7. Felling necessary to prevent the spread of a quarantine pest or disease and done in accordance with a notice served by a Forestry Commission Plant Health Officer

8. The felling is done in compliance with any obligation imposed by or under an Act of Parliament

Applying for a licence

You can apply for a licence if you own the land on which the trees are growing, or if you,are a tenant and your lease entitles you to fell the trees. An agent acting for the owner or, tenant may apply to fell the trees, but the licence will be issued in the name of the owner,or the lessee of the land.

You can get an application form from the Forestry Commission website - www.forestry.gov.uk

TreeFelling2There are notes on the form to help you fill it in. You must also send two signed copies of a map of the area showing the location of the trees you wish to fell.

The standard of map required is an Ordnance Survey Master Map® (OSMM). In England and Wales, you can get free copies of an OSMM by completing the form available from www.forestry.gov.uk or the Conservancy Office.

Renewal of a licence

A licence carries an expiry date and will usually be valid for two, three, four or five years.

The expiry date will vary from case to case, depending on the circumstances. If your licence ends before you have done all the felling, you must stop felling when the licence expires.

You must apply for, and be issued with, a new licence before you can fell the rest of the trees.

When completing a felling licence application, you can indicate how long you would like to carry out the felling before the licence expires.

Penalties for felling without a licence

It is an offence to fell trees without having obtained a licence or other valid permission. This can mean, on conviction, a fine of up to £2,500 (level 4 on the standard scale) or twice the value of the trees, whichever is the higher.

In England and Wales, if the Forestry Commission are satisfied that the owner or tenant has committed an offence, they may serve a Restocking Notice to replant trees on the land concerned, or any other land as may be agreed.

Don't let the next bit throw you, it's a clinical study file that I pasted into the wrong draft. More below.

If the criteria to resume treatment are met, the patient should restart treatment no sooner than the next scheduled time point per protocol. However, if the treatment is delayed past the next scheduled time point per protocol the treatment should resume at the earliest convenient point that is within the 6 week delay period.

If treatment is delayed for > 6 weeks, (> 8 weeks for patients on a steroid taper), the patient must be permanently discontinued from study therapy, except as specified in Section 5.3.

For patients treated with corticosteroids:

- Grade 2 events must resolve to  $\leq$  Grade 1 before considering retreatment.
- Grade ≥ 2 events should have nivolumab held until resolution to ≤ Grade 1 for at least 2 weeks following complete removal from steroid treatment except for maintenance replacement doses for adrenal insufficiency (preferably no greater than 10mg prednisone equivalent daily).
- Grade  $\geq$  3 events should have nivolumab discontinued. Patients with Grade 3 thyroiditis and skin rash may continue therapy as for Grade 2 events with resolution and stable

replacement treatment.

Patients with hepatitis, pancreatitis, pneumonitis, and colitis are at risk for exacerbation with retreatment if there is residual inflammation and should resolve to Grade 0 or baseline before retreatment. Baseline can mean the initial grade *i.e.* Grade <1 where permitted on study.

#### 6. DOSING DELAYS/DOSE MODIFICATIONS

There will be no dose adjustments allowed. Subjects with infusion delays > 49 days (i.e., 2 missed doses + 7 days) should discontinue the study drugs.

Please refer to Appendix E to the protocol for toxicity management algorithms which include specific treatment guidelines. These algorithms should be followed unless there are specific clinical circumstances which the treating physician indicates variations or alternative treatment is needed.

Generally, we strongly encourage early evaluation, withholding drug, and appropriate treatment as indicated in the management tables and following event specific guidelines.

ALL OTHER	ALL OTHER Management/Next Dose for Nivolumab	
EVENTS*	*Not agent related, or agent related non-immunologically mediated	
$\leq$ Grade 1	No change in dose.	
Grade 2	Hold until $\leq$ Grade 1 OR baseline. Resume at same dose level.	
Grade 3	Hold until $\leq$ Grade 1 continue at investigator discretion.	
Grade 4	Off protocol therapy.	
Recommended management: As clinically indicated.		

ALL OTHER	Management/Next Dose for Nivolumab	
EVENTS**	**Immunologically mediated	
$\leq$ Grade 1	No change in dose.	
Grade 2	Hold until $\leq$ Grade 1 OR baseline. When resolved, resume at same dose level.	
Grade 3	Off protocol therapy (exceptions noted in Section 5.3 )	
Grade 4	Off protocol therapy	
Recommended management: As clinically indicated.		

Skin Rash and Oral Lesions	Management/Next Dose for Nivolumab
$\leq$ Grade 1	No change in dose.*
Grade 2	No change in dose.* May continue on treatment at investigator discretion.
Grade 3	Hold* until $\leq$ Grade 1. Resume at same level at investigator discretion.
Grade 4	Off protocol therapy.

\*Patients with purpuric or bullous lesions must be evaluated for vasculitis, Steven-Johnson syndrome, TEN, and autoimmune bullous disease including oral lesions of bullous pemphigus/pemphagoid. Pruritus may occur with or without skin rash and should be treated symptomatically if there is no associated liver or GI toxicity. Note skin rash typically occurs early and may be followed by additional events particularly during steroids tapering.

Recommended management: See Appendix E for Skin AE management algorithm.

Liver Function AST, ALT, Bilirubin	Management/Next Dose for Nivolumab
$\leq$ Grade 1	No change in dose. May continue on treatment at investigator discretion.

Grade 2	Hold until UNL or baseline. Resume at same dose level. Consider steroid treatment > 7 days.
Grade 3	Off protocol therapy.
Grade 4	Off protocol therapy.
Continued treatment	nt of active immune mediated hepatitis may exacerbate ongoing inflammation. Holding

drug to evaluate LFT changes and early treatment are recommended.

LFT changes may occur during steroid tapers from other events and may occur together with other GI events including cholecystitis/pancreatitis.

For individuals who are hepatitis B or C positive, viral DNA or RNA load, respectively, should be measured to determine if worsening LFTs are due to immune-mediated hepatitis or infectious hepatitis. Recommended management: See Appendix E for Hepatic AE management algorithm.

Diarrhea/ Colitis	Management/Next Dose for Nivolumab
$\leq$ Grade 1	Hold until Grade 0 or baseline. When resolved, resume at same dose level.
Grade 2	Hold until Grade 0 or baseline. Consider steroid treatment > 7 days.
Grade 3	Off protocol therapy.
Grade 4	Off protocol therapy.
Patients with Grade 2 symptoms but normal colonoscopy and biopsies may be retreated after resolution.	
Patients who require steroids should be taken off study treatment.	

In addition, they may also seek to prosecute the offender.

In Scotland, they may only issue the Restocking Notice if the owner or tenant is convicted of an illegal felling.

Companies, their employees and their sub contractors are subject to wide range of Health & Safety Legislation.

The following legislation applies to tree care and estate management issues:

- The Health & Safety at Work Act (HASWAT)

- Management of Health & Safety at Work Regulations (Risk Assessment).

- COSHH Control of Substances Hazardous to Health Regulations.

- The Work at Height Regulations

- Countryside & Wildlfe Act

- Town & Country Planning Act

- First Aid at work Regulations

- PPE Personal Protective Equipment at Work Regulations.

- PUWER Provision & Use of Work Equipment Regulations.

- LOLER Lifting Operations & Lifting Equipment Regulations

- Manual Handling Operations Regulations.

- RIDDOR Reporting of Injuries, Diseases & Dangerous Occurence Regulations.

Editorial Enquiries Editorial Enquiries

Contact Kerry Haywood

07973 394037